The Meaning of Christ’s Ascension
Todd starts this conversation by setting the ground rules and letting everyone know his preferred pronouns: he, him, and his. The bearded one also claims to have the definitive pronunciation of the author’s name of the book topic of today’s conversation.
In the previous post, I described the Lord’s Supper as soul food and spiritual drink for God’s people. This means the sacrament is much more than a symbolic rite; it’s a spiritual participation in the body and blood of Jesus Christ (1 Cor. 10:16). But this raises more questions. In what way is Christ present in the sacrament? By what means is the bread His body and the wine His blood? And how should we understand the sacramental union—the connection of the signs to the reality behind them?
In our changing world, people want to know that “Some Things Never Change.” Perhaps capitalizing on this desire, Disney’s popular movie Frozen II features a song bearing this title. The song conveys a message that our hearts long to believe. In contrast to our culture that says your truth is yours and my truth is mine, Princess Anna’s message that there are “certain certainties” is unexpectedly refreshing. She appeals to her loyal relationship with her friend as evidence. But later in the story her friend dies. Is the princess’s message still true? Are there absolutes?
Olaudah Equiano – Waking Up Christians to the Evils of Slavery
John Chrysostom and Olympias – Finding Comfort in Troubled Times
One summer, a family man (and personal friend) traveled to Paris, where he spent a morning enjoying Luxembourg Gardens. In time, he noticed a group of mothers who, he realized, were so engrossed in their conversation that they tilted toward neglect of their children. He watched as one child wandered ever farther from her mother in the crowded park. Not yet two, she began to follow a family, apparently thinking its mother was her mother. When the group crossed a street and hurried onward, the child was finally quite alone.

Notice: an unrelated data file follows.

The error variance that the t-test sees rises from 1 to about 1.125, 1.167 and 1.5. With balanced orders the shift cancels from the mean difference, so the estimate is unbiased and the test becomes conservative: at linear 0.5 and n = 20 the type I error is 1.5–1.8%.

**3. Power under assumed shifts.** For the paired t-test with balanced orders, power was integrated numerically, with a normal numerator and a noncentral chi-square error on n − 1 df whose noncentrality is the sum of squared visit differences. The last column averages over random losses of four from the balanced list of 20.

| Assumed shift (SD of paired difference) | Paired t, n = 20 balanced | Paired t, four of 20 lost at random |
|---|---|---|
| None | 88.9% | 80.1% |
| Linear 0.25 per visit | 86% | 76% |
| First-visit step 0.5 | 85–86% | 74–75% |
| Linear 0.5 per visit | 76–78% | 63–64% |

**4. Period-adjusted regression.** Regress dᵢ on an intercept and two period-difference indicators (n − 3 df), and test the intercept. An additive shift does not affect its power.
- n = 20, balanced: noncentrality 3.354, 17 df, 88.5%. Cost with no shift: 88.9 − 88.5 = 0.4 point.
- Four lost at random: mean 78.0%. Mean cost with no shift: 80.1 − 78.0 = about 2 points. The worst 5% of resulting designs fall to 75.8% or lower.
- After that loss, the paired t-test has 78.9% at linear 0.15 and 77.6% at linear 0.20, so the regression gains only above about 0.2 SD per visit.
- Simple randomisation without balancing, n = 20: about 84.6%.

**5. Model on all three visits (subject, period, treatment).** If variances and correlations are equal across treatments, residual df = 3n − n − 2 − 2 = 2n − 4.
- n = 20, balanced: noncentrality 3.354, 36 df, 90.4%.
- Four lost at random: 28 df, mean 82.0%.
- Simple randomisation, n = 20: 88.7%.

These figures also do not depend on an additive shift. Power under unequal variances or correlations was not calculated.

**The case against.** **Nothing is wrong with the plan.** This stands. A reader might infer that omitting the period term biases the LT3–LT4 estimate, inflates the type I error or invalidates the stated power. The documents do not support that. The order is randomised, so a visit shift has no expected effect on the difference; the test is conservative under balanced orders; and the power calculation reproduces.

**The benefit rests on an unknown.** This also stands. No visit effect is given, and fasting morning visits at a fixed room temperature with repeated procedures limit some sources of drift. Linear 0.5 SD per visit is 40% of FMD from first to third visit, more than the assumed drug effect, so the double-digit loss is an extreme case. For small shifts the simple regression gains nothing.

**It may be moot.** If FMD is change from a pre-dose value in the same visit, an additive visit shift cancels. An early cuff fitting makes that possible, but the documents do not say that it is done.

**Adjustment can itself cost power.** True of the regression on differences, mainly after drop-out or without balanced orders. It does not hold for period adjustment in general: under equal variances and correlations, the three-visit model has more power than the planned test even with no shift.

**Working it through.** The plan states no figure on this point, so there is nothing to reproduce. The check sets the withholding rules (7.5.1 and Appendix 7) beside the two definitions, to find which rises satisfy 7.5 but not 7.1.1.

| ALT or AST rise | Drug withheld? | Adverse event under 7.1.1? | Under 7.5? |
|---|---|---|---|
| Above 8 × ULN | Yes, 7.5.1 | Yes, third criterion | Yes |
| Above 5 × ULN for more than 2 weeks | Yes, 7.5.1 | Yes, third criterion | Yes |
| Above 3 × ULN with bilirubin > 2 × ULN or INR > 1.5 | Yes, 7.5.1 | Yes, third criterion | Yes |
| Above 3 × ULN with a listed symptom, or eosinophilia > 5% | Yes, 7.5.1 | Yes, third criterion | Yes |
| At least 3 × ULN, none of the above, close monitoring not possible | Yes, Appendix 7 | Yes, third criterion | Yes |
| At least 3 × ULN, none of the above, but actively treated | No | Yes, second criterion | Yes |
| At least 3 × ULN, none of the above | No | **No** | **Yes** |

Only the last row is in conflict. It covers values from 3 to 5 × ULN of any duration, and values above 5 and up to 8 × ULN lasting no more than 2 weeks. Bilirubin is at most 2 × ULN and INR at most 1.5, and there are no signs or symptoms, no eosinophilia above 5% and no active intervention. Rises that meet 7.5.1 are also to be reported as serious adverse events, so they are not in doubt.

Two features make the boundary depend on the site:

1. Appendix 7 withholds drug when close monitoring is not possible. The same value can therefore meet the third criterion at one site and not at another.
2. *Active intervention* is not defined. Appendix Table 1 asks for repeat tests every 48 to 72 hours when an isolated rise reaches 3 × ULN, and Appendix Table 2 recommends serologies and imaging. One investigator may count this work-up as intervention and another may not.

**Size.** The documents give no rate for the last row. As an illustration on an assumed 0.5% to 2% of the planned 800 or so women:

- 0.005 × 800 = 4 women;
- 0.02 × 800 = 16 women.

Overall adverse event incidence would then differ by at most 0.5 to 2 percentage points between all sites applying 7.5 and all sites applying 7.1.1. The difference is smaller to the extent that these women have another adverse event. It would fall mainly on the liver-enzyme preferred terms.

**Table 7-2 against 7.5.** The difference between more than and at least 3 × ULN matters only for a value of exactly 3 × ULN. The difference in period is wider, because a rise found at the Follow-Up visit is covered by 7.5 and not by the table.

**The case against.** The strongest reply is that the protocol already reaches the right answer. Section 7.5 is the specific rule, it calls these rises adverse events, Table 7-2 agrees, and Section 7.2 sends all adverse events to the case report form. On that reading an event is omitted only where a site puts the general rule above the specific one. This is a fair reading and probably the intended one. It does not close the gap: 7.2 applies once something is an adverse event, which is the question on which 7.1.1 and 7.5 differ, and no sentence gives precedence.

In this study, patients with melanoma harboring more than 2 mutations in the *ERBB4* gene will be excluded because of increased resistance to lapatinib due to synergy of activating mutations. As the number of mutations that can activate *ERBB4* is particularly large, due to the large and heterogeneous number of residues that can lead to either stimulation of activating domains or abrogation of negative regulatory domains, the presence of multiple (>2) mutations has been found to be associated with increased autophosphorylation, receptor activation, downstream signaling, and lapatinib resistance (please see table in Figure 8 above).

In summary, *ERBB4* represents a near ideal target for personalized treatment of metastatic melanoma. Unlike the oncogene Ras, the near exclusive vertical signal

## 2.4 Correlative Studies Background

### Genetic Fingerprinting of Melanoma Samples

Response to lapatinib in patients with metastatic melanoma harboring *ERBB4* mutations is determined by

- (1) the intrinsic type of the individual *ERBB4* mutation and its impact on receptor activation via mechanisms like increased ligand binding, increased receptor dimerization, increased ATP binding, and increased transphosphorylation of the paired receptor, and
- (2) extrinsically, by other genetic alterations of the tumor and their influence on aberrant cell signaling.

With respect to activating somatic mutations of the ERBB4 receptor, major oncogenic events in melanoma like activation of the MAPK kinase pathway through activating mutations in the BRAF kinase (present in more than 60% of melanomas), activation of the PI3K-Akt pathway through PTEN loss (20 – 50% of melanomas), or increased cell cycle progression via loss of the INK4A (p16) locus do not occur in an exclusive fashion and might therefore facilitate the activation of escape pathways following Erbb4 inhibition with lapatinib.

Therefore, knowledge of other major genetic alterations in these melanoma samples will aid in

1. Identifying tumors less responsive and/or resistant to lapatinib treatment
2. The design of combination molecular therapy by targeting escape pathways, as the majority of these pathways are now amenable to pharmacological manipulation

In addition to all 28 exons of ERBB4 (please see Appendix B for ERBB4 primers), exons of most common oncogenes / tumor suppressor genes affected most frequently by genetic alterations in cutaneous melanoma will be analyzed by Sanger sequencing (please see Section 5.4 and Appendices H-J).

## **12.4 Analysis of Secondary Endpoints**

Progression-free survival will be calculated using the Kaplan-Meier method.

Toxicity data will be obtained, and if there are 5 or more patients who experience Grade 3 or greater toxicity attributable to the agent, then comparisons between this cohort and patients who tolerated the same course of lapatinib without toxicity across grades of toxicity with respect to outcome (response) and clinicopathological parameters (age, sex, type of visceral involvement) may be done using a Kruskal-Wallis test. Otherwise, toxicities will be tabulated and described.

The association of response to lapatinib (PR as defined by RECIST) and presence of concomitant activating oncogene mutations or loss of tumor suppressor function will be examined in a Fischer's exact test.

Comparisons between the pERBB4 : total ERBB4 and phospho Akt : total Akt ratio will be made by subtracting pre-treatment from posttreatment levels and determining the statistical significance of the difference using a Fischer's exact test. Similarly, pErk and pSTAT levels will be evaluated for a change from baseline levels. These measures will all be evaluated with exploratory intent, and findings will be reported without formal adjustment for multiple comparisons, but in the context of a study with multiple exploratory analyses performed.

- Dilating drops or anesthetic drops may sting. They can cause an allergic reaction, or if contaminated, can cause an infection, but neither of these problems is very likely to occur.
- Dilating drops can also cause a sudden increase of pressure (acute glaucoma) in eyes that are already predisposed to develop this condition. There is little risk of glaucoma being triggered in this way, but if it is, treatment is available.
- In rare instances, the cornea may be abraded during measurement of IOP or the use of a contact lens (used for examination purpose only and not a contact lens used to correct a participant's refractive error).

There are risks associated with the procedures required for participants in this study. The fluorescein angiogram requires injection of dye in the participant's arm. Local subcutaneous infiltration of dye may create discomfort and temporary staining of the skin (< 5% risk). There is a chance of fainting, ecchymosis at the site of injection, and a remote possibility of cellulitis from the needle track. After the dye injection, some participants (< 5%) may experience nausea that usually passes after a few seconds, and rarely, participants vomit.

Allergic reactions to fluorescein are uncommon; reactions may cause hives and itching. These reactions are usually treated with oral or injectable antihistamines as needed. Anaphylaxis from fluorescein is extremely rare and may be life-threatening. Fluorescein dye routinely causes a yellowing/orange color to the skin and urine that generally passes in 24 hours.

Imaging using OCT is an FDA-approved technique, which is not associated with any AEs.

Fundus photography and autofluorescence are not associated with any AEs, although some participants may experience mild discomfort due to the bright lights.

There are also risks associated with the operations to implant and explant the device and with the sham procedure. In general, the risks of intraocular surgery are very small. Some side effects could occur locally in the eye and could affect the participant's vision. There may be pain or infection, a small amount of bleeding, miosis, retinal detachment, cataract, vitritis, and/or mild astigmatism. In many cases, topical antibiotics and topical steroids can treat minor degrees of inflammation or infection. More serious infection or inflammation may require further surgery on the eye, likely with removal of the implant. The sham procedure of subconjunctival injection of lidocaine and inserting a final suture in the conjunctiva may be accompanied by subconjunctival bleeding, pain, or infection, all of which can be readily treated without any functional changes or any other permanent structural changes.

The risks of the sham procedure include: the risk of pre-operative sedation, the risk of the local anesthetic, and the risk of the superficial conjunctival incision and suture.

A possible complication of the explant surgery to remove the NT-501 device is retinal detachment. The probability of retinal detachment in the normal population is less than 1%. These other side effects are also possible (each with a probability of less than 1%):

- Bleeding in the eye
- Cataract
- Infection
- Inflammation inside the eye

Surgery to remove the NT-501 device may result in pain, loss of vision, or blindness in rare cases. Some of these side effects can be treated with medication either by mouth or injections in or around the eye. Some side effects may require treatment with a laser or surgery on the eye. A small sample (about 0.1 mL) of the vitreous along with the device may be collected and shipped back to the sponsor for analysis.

In recent years, it seems increasingly rare to hear believers say, “I grew up in a happy home and we had everything we needed.” I almost never hear anyone say “I am making progress as a disciple,” although healthy believers should keep growing (below). The unfettered gratitude we hear in Psalm 16:6 has gone missing: “The lines have fallen for me in pleasant places; indeed I have a beautiful inheritance.” It has become difficult, even fraught, to say “My life is good,” in public at least.
The book of Job is one of the most enigmatic, yet most significant books of the Bible for a whole range of reasons. Among them is the attention it has been given by the likes of John Calvin (who preached 159 sermons on it in the space of 6 months 1558-59) and Joseph Caryl who preached a staggering 424 sermons on it over a 12-year period in 17th Century London. But readers often miss its point.
Arguably one of the greatest errors we can fall into when it comes to understanding grace is that ‘It’s all about me and all about now’. This attitude has reached epidemic proportions in Western churches and may well explain our relative lack of resilience and usefulness compared to other parts of the world. Such a view of grace is, however, not only far-removed from what has been true in the church through most of its history, but from the Bible itself.
"When I saw him, I fell at his feet as though dead. But he laid his right hand on me, saying, 'Fear not, I am the first and the last, and the living one. I died, and behold I am alive forevermore, and I have the keys of Death and Hades”
(Rev. 1:17, 18)
Editor's note: In a previous post, Megan Taylor introduced us to the great American theologian Jonathan Edwards. She directed us to consider the Small Pox vaccination which eneded his life. In this post. Megan once again enlists the great theologian, this time as a guide for us in our use of time during the Covid-19 crisis.
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